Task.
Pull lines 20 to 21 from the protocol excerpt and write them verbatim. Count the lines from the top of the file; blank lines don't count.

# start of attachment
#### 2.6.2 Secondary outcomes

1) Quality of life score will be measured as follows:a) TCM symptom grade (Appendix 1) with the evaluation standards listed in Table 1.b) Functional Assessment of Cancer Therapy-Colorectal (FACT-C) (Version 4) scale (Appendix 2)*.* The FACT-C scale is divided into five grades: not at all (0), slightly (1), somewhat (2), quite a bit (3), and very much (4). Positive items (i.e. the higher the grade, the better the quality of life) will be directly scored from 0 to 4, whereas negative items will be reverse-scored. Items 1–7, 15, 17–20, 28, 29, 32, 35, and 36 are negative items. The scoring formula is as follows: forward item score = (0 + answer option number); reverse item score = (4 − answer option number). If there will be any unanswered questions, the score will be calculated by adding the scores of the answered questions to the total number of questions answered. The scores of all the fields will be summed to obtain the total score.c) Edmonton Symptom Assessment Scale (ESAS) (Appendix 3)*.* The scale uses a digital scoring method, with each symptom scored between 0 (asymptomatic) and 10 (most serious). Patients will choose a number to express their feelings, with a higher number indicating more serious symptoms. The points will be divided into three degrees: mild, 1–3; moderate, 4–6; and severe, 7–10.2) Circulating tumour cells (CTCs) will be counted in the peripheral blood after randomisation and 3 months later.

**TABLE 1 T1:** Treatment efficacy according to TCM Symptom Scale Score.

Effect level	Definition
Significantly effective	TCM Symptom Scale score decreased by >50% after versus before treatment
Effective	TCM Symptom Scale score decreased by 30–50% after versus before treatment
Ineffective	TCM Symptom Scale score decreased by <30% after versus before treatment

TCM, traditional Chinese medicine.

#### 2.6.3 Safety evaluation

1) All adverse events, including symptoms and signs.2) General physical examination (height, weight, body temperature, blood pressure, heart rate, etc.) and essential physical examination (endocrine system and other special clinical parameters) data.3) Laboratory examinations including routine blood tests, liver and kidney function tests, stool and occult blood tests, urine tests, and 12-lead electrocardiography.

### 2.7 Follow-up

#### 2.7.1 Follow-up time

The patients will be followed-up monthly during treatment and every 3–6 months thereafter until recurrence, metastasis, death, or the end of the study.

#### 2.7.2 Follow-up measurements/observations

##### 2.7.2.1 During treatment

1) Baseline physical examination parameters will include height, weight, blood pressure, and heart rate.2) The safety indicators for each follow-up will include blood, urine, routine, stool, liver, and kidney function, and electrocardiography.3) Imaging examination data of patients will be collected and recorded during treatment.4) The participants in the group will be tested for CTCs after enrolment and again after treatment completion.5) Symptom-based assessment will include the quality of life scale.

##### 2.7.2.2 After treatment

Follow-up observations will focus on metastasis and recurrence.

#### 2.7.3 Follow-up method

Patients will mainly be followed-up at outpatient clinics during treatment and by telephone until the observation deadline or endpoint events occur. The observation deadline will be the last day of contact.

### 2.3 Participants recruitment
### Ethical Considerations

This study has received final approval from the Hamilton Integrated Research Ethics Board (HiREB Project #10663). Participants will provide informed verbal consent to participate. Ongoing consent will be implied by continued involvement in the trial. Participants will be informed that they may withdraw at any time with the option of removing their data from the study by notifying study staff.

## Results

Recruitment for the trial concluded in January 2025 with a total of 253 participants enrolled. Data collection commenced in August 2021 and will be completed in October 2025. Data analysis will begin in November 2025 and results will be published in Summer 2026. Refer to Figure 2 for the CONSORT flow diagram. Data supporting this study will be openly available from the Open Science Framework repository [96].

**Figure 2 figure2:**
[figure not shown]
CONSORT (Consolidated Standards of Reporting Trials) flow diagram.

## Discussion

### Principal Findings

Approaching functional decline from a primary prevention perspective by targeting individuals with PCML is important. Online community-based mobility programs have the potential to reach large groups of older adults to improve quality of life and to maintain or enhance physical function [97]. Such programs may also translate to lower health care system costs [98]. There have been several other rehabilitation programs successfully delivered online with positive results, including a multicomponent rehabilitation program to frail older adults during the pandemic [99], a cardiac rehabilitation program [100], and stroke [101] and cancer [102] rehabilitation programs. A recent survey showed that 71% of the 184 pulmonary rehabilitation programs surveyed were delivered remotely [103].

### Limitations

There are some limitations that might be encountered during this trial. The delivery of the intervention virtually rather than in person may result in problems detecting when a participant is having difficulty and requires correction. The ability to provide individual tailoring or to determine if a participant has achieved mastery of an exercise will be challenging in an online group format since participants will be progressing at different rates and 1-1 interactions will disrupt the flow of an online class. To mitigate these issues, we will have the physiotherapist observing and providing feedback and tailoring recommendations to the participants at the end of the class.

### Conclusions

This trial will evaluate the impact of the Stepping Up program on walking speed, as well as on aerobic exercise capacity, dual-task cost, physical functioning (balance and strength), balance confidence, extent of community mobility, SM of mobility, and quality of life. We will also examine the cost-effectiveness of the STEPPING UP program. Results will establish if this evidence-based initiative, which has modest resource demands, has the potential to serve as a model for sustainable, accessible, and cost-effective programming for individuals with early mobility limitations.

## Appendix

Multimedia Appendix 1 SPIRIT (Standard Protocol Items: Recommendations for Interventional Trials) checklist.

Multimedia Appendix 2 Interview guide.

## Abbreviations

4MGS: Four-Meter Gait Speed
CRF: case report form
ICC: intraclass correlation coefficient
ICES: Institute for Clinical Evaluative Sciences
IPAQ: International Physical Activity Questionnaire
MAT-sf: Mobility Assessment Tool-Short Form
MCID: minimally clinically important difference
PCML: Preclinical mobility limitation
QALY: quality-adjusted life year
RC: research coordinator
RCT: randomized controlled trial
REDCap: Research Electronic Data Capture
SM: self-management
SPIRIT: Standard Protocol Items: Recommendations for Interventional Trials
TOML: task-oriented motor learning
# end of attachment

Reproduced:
Patients will mainly be followed-up at outpatient clinics during treatment and by telephone until the observation deadline or endpoint events occur. The observation deadline will be the last day of contact.

### 2.3 Participants recruitment